Today, we think about ashes and gold. The
University of Houston's College of Engineering
presents this series about the machines that make
our civilization run, and the people whose
ingenuity created them.
The U.S. Patent Office has
issued five million patents since it opened in
1790. Those patents include a lot of junk, of
course. People have many lame reasons for filing
patents. Some just want to swell their resumes.
Others figure that, if they file twenty patents,
maybe one will turn a profit.
So patents accumulate. A whole lot of chaff
surrounds the real nuggets of accomplishment. So
what about the first American patent? We might
expect to find chaff there, but we don't.
We issued three patents in 1790. Samuel Hopkins
received the first one on July 31st. Both George
Washington and Thomas Jefferson signed it. Hopkins
had created a new process for making potash.
We derive the word potassium from potash. Potash is
an impure form of potassium carbonate. We use it to
make soap, glass, fertilizers, and gunpowder. It's
a very important substance. It was our first
During the mid-1700s potash-making became an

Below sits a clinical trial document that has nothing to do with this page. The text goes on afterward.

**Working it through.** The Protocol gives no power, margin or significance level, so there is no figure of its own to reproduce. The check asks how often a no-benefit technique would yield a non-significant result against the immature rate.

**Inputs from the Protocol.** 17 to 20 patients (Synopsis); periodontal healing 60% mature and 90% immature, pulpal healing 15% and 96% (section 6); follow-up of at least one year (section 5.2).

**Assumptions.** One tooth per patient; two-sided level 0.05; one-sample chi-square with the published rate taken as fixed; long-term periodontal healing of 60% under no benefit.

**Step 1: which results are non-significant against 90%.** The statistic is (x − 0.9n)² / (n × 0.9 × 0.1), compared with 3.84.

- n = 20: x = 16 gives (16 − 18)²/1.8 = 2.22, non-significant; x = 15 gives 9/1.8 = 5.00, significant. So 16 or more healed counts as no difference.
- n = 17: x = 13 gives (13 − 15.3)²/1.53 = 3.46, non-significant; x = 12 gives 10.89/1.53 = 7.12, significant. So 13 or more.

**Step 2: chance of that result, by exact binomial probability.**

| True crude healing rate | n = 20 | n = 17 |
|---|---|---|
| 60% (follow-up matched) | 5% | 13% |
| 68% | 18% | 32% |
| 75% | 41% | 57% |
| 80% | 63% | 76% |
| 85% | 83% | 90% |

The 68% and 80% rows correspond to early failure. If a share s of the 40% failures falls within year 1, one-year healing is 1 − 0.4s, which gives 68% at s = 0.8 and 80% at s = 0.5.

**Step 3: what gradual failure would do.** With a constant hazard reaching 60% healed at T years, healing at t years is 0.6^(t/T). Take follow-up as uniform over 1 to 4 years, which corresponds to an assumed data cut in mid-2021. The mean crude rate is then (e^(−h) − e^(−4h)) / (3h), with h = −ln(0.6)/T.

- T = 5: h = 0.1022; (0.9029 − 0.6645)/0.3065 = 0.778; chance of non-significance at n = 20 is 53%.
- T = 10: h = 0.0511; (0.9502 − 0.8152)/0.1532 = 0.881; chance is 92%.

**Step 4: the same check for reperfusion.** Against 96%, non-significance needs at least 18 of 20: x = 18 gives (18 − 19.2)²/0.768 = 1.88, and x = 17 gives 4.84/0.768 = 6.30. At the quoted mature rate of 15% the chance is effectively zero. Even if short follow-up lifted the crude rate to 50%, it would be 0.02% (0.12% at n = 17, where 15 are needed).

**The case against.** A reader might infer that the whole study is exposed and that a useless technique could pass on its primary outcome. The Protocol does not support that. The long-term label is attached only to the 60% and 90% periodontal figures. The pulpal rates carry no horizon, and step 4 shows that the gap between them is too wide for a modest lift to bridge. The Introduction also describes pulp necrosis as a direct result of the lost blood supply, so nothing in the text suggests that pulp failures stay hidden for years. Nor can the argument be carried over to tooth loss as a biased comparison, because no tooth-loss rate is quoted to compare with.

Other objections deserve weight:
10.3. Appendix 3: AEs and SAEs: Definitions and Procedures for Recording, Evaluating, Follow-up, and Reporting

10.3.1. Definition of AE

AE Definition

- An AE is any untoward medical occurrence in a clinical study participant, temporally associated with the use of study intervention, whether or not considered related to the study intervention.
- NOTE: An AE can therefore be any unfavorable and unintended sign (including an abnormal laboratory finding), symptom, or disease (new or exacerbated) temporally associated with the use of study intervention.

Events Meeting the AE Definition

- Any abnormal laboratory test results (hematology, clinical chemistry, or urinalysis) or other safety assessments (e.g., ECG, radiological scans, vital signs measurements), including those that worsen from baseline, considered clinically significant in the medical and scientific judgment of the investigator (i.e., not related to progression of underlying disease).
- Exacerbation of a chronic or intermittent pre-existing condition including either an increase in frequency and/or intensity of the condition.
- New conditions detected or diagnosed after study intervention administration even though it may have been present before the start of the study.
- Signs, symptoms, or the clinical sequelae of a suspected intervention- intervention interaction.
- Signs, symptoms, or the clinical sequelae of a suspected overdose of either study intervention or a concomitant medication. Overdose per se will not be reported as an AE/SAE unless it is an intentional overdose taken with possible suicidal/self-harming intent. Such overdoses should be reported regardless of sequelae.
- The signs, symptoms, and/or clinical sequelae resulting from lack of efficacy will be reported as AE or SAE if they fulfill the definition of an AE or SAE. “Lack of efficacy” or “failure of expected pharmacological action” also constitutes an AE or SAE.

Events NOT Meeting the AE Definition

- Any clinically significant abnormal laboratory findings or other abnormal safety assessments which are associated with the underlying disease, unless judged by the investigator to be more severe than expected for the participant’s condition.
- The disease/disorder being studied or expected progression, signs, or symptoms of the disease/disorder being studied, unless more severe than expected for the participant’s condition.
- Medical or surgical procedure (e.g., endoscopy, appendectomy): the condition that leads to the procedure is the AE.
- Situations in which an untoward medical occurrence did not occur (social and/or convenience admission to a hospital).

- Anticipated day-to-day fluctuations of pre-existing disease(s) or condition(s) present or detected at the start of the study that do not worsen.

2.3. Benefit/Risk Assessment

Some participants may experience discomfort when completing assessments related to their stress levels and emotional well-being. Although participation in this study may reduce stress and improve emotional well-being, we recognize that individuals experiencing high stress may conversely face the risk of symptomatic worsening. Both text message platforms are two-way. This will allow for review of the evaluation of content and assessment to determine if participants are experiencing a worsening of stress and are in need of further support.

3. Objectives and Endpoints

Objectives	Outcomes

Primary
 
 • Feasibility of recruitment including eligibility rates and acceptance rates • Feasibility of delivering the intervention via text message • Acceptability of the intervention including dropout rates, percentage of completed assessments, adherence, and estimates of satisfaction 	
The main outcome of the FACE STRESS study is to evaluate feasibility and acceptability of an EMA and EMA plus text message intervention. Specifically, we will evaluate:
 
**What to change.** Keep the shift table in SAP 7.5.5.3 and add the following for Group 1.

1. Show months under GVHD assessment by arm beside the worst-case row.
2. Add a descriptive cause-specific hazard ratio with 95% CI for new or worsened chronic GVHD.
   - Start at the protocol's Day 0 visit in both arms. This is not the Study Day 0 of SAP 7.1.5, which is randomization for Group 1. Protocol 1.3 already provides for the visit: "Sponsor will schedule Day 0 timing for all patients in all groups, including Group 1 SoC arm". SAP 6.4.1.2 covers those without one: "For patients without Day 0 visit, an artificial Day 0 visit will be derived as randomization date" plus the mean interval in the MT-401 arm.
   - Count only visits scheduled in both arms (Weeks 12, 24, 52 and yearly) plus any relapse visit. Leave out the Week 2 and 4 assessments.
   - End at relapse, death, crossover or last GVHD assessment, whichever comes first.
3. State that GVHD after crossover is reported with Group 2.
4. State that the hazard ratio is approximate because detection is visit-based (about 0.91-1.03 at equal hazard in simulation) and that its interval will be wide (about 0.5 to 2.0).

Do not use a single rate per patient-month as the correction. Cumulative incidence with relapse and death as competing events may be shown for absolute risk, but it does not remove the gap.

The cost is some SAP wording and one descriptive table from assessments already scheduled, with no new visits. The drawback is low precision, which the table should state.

American cottage industry. We used the burned-out
ashes from wood fires. We leeched them in big iron
kettles. Then we boiled the liquid and created a
For a while, our forest-rich land supplied not only
our own needs, but England's as well. But now we'd
cleared our land. We could hardly keep burning
trees just to get at their ashes.
Hopkins used a furnace to reburn ashes. His process
greatly improved the yield of potash as well as its
purity. For the next 70 years America was the
world's main potash producer.
Finally, in the 1860s, German chemists showed us
how to mine potassium salts from dry alkalai lake
beds. The wood-based potash industry ended soon
We don't get the potassium salts we need from wood
anymore. But for a long time, Hopkins had put us at
the center of a great chemical process industry. So
our first patent was one of the great American
patents after all.
What could be more fitting! Our first patent turned
ashes into gold. The creative process itself is
like that. We pass through ashes to reach gold. We
begin with frustration and defeat. Then we refine
it. That's how America came out of her wilderness.
And it's how you and I come out of ours -- every
I'm John Lienhard, at the University of Houston,
where we're interested in the way inventive minds